In September 2021, city-wide activities for Brighton & Hove day of action on food and climate took place, and in March 2022, the council, Brighton & Hove Food Partnership and Circular Brighton & Hove promoted Food Waste Action Week.
Brighton & Hove City Council’s Good Food Standards, updated in April 2021, are the council’s standards for purchasing food and catering services. They are applied to all future food and catering contracts and concessions. Property and estates, nurseries, schools and events are providing monitoring information. Opportunities for the ‘Dynamic Procurement of food’ are being explored and funding applied for.
In July 2021 the Greater Brighton Economic Board approved scoping work to investigate existing policy and partnerships in the Greater Brighton city region and offer the basis of a Greater Brighton Food Plan and a clear approach to collaborative work. The findings of the scoping report and recommendations will be presented to the Greater Brighton Board in July 2022.
Food growing planning advice
In 2020 a Planning Advice Note on Food Growing in new developments was updated. Monitoring for 2020/2021 showed 50% of major planning applications for residential developments indicated there will be food-growing in the development.
Esmee Fairbairn Foundation land bid
Brighton & Hove Food Partnership were successful with their funding application for a ‘Demonstration project for landscape scale nature friendly agriculture on the chalk grassland surrounding Brighton & Hove, alongside the partnerships, engagement & wider food systems work that will underpin success’. This work links to the City Downland Estate Plan and will focus on carbon capturing regenerative agriculture and decarbonised food supply chains.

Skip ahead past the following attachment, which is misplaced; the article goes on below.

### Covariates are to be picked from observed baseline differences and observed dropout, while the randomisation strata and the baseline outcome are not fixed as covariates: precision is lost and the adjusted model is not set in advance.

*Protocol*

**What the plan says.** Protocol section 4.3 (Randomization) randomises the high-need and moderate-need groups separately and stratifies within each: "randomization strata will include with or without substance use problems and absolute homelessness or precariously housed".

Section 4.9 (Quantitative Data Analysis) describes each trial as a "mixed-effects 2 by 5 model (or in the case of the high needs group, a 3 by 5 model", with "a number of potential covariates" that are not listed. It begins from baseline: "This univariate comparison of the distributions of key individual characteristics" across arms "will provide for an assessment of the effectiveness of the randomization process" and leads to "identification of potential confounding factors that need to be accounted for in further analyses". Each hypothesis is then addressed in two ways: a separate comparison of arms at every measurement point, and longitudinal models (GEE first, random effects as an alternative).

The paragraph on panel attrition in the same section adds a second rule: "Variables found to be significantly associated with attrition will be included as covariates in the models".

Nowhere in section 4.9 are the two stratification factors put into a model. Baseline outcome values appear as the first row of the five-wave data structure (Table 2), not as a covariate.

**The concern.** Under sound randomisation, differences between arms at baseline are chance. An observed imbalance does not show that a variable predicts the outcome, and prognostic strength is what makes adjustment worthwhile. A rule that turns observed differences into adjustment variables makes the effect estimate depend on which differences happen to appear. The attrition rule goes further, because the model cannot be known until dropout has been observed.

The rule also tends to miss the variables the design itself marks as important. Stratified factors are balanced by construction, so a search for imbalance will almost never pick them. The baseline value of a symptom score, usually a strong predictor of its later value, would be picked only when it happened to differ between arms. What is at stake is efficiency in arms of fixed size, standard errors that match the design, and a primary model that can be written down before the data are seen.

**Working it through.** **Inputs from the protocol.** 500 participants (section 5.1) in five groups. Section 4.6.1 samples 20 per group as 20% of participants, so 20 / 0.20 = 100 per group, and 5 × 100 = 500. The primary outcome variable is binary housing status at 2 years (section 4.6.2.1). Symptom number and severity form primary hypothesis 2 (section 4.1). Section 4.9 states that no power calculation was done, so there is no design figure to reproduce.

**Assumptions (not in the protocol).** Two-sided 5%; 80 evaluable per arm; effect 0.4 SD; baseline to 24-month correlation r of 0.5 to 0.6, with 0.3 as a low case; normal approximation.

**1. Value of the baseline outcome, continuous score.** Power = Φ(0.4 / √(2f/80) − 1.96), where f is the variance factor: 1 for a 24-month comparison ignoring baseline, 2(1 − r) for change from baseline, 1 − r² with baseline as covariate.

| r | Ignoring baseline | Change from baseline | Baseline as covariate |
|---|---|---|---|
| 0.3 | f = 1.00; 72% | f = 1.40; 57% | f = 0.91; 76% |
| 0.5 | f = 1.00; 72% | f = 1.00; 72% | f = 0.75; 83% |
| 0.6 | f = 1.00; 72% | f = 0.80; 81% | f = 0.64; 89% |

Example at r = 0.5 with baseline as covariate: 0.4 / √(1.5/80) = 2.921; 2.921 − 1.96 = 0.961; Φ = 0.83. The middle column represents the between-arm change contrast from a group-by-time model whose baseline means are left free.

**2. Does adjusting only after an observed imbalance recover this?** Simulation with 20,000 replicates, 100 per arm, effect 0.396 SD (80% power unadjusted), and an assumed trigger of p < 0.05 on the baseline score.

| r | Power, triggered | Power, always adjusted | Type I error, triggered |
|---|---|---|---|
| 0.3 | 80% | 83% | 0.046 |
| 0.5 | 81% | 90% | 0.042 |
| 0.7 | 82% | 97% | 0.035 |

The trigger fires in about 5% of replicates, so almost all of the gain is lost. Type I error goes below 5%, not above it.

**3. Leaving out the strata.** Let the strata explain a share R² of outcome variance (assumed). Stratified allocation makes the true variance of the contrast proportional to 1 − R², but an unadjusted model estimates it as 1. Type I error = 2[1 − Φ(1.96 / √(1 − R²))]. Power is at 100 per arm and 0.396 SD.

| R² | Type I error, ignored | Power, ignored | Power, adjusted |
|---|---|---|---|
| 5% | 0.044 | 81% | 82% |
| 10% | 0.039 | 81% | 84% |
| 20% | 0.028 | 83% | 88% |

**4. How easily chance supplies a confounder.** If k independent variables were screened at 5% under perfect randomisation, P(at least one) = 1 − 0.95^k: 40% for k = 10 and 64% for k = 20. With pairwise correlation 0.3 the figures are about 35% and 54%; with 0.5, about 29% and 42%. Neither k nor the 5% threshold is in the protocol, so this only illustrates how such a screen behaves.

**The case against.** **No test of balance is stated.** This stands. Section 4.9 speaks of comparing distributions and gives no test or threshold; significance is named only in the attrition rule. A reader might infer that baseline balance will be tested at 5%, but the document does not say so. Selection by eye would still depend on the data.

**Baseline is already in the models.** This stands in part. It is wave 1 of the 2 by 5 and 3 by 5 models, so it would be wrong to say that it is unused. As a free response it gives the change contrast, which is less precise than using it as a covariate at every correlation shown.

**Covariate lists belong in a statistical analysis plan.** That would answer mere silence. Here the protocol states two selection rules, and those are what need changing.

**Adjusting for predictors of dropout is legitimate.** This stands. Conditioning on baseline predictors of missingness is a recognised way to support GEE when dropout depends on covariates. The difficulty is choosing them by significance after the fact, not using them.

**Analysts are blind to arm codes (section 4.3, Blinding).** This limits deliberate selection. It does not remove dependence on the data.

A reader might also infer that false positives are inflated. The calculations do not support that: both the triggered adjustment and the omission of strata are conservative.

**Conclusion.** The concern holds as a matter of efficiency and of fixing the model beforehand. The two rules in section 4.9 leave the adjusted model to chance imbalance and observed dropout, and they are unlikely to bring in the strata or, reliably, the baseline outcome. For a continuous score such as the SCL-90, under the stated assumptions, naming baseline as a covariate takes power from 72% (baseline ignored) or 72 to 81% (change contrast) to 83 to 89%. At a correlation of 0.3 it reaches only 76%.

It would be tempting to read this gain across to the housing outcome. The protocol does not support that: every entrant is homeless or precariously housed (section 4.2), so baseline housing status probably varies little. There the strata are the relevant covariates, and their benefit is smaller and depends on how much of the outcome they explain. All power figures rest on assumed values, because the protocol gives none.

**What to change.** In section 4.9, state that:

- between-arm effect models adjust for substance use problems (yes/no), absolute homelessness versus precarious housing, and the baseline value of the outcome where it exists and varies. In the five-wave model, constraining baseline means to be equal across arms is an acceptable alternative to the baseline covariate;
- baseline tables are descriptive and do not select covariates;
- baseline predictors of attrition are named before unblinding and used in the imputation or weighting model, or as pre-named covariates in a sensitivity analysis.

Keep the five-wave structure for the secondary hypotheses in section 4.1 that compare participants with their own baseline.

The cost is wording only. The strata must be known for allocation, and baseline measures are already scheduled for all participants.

Circular Economy Food Programme
The Circular Economy Food Programme identifies actions to progress circular food activities and to create a healthy, sustainable, and fair food system in Brighton & Hove. Collaborations have formed going beyond food waste reduction, building a local supply chain based on regenerative farming and community resilience.
Surveys undertaken by Brighton & Hove Food Partnership of users and volunteers at community projects show food waste is an issue that matters to residents. Taking a preventative approach to avoid food being wasted was the single most important action raised at Circular Economy workshops held in 2021. BHFP led Community Composting, Surplus Food Network and Flavour projects are the pioneers in this work. Food Waste Champions are being recruited to support behaviour change across the community.
The Surplus Food Network is an alliance of organisations tackling food waste by working with suppliers to distribute surplus to people in need in Brighton, Hove and surrounding areas. Membership of the network includes FareShare Sussex, the Real Junk Food Project Brighton, Sussex Homeless Support, the Sussex Gleaning Network, UKHarvest and is coordinated by Brighton & Hove Food Partnership. The Network saved 1,309 tonnes of food from being wasted in 2021, feeding 5,870 people a week and saving 3,796 tonnes of Co2 emissions
Sussex Surplus is a pilot social enterprise from the charity Feedback taking fresh and surplus food in danger of being wasted and transforming it into long-life products and tasty meals that can then be sold wholesale to independent shops.
Food Use Places
A successful bid to the National Lottery Climate Action Fund supports the Food Use Places project beginning in April 2022 in 10 community locations in Brighton. The vision of Food Use Places is to become champions of food use rather than places that manage food waste. It brings together circular economy and community development approaches to reduce food and packaging waste and increase composting. BHFP will be measuring change using the Food Use Hierarchy, prioritising work that reduces waste.
Other work includes: